“March feeders are taking aim on recent highs of $169.50 and I would think we need to see a close above that to keep the topside open to $175,” opined Vetterkind on Thursday. “Hedgers, I continue to believe this is the rally you want to scale up and sell into for spring and summer cattle inventory as this near-term squeeze in cattle pricing likely resolves itself in 30 days.”
Meat, hay production
As mentioned on the cover of this week’s WLJ, both the most recent World Agricultural Supply and Demand Estimates (WASDE) report and the Annual Crop Production report were released on Jan. 10. The WASDE report projected increases across the board for beef production, trade, and availability. Overall hay production was up in all ways— acres harvested, production, and yield—compared to 2012, showing the wages of declining drought.
Beginning stocks of beef for 2014 were increased from 550 million pounds (mp) to 595 mp in the most recent WASDE. This came on the heels of increased production in the last stretch of 2013. Production estimates for 2014 were increased by 12 mp to 24.4 billion pounds (bp), again on the late-2013 established production rates. Despite the increase compared to the prior WASDE, 24.4 bp is still down significantly from the estimated 25.8 bp of 2013 and the known 25.99 bp of 2012.
By comparison, production projections for pork declined to 23.6 bp, due in part to the growing idea of increased impact from the Porcine Epidemic Diarrhea virus. Chicken production estimates stayed steady at 38.48 bp.
Both forms of trade in the beef world increased, but beef still maintained its position as a net exporter in the minds of USDA. Beef import expectations grew to 2.29 bp, up 20 mp from the prior report. Export projections in the meantime grew by 25 mp to 2.34 bp. There were no changes made to the trade expectations for pork and chicken in 2014. Pork imports are expected at 880 mp, exports at 5.18 bp, and chicken imports are anticipated at 112 mp with exports at 7.55 bp.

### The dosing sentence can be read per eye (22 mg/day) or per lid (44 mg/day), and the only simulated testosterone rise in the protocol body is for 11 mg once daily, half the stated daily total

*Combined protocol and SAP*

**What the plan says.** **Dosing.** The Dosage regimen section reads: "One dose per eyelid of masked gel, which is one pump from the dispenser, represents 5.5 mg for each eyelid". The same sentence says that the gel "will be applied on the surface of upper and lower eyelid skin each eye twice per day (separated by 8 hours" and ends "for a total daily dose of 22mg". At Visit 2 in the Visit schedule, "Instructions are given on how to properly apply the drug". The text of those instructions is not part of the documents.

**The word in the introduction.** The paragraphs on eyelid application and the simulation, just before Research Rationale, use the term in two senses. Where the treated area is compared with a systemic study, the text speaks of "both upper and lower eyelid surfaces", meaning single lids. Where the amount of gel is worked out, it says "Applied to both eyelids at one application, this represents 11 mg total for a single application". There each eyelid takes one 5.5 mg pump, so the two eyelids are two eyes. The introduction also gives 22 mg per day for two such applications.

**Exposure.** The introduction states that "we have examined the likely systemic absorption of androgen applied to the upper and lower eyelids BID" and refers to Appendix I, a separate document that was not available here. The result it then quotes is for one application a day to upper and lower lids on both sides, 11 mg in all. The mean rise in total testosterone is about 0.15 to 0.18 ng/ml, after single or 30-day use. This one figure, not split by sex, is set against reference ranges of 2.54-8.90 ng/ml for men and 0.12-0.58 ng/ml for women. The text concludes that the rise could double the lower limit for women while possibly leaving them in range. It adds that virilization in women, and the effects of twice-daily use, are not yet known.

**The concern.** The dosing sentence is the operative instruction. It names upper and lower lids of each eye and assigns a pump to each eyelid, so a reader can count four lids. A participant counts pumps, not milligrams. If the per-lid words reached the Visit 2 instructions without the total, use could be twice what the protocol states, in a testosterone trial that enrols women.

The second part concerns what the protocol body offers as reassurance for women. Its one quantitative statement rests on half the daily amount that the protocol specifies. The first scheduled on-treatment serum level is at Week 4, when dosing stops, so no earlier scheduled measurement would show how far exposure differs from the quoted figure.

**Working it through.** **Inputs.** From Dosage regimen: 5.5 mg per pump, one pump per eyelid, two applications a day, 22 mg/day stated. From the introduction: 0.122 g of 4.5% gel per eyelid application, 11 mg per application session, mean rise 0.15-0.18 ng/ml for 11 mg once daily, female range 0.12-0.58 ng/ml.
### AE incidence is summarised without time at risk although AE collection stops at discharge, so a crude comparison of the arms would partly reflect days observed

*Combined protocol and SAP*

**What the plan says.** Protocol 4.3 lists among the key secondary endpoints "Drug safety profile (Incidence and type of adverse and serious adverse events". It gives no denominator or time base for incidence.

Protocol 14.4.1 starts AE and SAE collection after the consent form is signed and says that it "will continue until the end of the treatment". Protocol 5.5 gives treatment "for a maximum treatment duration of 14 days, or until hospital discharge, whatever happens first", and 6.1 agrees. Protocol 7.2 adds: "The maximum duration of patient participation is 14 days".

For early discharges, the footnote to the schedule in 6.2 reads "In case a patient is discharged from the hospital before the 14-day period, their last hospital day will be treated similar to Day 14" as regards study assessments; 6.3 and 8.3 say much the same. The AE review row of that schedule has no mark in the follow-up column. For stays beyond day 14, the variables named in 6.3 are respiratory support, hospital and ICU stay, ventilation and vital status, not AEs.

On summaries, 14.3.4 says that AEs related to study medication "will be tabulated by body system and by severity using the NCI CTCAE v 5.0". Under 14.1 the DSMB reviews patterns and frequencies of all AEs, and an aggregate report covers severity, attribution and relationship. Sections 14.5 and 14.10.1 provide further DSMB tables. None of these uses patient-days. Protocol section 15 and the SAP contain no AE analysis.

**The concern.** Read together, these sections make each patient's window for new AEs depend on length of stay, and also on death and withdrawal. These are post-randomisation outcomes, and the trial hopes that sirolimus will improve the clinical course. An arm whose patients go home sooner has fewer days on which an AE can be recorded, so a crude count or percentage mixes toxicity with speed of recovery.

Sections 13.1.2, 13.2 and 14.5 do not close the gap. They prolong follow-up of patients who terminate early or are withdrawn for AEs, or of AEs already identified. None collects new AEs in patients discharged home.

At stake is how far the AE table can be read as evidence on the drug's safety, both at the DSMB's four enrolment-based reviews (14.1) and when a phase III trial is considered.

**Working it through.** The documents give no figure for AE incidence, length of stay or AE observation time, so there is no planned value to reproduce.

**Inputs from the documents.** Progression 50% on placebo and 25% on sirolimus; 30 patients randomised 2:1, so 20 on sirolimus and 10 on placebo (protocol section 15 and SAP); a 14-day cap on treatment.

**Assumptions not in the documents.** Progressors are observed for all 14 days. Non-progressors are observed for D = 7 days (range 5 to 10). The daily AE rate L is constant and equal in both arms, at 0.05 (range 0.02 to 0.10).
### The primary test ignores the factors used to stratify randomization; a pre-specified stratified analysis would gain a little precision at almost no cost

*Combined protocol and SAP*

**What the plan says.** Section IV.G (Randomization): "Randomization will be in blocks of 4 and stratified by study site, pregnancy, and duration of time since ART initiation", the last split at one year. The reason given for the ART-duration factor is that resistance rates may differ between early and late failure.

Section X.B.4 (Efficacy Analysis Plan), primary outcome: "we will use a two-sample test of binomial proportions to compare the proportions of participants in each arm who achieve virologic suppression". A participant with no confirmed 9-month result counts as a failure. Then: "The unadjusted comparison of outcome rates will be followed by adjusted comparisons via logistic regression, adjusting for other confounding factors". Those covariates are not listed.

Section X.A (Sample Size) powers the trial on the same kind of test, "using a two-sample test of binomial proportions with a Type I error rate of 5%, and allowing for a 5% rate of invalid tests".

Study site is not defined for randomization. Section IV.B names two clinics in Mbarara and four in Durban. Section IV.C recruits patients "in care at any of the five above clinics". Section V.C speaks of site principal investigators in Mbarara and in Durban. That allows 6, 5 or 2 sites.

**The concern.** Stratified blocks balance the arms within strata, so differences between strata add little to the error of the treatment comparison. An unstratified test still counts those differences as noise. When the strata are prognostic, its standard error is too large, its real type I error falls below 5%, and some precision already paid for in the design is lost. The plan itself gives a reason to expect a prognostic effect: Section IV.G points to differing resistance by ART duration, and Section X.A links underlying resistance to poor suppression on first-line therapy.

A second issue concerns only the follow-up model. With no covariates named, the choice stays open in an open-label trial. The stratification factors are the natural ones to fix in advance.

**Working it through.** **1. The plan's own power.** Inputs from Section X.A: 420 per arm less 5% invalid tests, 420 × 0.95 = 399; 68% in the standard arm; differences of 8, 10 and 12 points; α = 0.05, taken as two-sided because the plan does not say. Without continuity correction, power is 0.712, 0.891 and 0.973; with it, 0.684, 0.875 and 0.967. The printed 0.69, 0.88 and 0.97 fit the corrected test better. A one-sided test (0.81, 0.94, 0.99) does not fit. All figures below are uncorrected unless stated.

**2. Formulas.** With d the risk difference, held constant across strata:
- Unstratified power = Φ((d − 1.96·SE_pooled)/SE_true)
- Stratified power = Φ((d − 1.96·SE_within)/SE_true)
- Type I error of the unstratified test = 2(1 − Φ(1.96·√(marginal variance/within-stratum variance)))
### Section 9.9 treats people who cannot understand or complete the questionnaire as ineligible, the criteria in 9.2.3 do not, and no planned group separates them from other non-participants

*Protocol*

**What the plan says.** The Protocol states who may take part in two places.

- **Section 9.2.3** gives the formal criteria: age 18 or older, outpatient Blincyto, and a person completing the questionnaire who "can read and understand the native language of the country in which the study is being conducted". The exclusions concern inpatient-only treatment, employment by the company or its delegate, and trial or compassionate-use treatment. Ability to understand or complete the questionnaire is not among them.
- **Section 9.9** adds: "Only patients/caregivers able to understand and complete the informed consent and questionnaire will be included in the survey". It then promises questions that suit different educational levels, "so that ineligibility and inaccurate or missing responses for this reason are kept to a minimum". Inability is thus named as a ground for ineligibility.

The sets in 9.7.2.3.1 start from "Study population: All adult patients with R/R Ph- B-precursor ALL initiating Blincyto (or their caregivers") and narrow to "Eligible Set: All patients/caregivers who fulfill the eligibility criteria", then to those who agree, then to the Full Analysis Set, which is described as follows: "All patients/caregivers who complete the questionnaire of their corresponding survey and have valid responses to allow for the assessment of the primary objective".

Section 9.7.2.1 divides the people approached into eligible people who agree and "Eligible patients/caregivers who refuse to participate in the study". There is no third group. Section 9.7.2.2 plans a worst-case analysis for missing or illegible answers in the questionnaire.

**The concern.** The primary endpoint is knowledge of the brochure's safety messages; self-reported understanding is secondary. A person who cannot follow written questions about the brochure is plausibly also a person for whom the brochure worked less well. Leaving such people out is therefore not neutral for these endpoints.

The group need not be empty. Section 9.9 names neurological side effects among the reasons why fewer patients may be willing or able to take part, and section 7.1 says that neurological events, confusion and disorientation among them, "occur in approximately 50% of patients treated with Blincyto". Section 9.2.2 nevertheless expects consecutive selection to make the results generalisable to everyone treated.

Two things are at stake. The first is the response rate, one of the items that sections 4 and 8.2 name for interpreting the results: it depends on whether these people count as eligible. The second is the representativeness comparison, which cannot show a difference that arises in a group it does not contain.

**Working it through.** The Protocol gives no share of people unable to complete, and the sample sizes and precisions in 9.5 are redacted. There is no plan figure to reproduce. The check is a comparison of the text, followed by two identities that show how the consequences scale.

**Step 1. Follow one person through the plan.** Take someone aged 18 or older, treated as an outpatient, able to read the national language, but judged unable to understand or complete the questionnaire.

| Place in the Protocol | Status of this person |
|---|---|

Hay production in 2013 gave a hopeful glimpse of recovery after some of the worst drought seen in decades. Compared to 2012, 2013 saw a 3.55 percent increase in all hay (alfalfa plus other hay) acres to 58.26 million acres. This was compared to 2012’s 56.26 million acres and 2011’s 55.65 million acres.
Yields increased by 9.39 percent to an average of 2.33 tons of hay per acre. Despite this increase compared to 2012, the 2.33 tons/acre yield is on par with the 2011 yield average of 2.36 tons/acre. Arizona saw the best hay yields at 7.65 tons/acre, though Arizona didn’t grow many acres of hay. Among states growing 1 million or more acres of hay, California saw the best yield with 5.53 tons/acre. The lowest yields were seen in Maine, with 1.46 tons/acre, and among the states growing more than 1 million acres, the lowest yield was 1.57 tons/acre in Texas.
Overall production by tons was up 13.4 percent to 135.95 million tons. Again, though it was up compared to 2012, the production volume was similar to 2011’s 131.22 million tons. Despite its poor yields, Texas grew the most hay with 8.88 million tons produced in the state. Missouri produced 7.98 million tons and California was a close third with 7.96 million tons. — Kerry Halladay, WLJ Editor